The talking lasted 12 hours. Several times, the Ute negotiators returned to their camp; the soldiers could do little but wait. Each time negotiations resumed, the Utes refused to return to the Utah reservation they’d left five months earlier before crossing Wyoming in the summer of 1906. Civil officials were frantic. But the Utes, disgusted with losing still more of their land to the allotment system, were positive they would not go back.
People & Peoples
Browse Articles about People & Peoples
|Arapaho tribe, arrival of on Shoshone Reservation, 1878||WyoHistory.org|
|Archeology, alpine in Wyoming||Rebecca Hein|
|Arnold, Thurman, Laramie lawyer and New Deal trustbuster||Dee Pridgen|
|Automobile, Wyoming’s first||Phil Roberts|
|Babcock, Charlotte, Casper author||Nichole Simoneaux|
|Baker, Jim. Frontier Scout||Lori Van Pelt|
|Barber, Amos||Wyoming State Archives|
|Bardo, Helen, disability activist||Phil Roberts|
|Barlow, Bill||Rebecca Hein|
|Barrett, Frank||Wyoming State Archives|
People & Peoples
Laramie-born attorney Thurman Arnold became head of the U.S. Justice Department’s Antitrust Division in 1938. Later he served as a federal judge in Washington, D.C. Earlier, Arnold had practiced law in Laramie, served in the Wyoming House of Representatives and helped found the University of Wyoming College of Law.
Democrat Lester Hunt, a charismatic wartime governor in heavily Republican Wyoming, won a U.S. Senate seat in 1948. There, he clashed with Sen. Joseph McCarthy. After Hunt’s son was convicted for soliciting homosexual contact, Hunt was blackmailed by Republican senators and committed suicide—circumstances that remained largely unknown for three decades.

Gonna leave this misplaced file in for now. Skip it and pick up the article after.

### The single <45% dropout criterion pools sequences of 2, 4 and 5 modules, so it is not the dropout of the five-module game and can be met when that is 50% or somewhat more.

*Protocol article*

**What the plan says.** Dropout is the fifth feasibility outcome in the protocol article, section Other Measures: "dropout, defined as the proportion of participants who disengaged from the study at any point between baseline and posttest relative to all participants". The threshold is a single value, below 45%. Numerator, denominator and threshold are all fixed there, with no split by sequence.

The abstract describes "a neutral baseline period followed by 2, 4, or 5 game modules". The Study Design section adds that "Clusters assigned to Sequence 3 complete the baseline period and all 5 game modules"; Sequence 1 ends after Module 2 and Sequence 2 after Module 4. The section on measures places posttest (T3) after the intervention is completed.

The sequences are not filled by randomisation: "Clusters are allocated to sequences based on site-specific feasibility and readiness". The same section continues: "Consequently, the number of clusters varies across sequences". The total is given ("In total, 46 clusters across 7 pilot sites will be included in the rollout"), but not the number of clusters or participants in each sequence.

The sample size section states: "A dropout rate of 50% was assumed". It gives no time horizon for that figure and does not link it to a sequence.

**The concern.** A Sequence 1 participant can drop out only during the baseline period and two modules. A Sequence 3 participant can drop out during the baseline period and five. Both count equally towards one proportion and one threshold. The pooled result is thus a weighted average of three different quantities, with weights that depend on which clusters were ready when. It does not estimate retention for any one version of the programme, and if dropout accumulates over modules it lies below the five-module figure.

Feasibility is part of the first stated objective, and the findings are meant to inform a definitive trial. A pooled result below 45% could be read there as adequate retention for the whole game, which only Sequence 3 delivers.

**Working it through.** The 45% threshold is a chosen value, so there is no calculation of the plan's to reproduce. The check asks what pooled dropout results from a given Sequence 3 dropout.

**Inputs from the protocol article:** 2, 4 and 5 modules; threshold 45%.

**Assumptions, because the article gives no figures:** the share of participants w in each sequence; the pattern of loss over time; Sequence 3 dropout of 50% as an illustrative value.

Stephen Leek’s efforts to save the starving elk of Jackson Hole came at a time when survival of the species was very much in doubt. The founding of the National Elk Refuge in 1912 was one result—a huge achievement. But feeding wildlife in herds leads to disease, we now know. And Leek himself was a decidedly complicated man.
When Enzo Tarquinio surrendered to U.S. Rangers in Sicily in 1943, he didn’t know he’d end up at Camp Douglas, Wyo. While other POWs worked at farms and ranches, Tarquinio and at least two fellow artist-prisoners painted murals in the officers’ club. Their subjects? Cowboys, Indians, wagon trains and mountain goats.
In July 1895, a posse of non-Indians, mostly outfitters, attacked a peaceful band of Bannocks south of Jackson Hole. The Indians believed they were legally hunting elk their Idaho reservation, but the U.S. Supreme Court ruled that state law overrode their treaty rights, a huge blow to tribal sovereignty. In 2019, the court finally upended that ruling, in a case involving a Crow Tribe member, also hunting in Wyoming and off his reservation.
Two years after they were married in 1910, a Lander bank took almost everything from John and Ethel Love’s sheep ranch in central Wyoming. Still, despite floods, blizzards, wild dogs, rattlesnakes, barbed-wire cuts and the Spanish Influenza the family remained—and Ethel, in her letters and journals, kept track.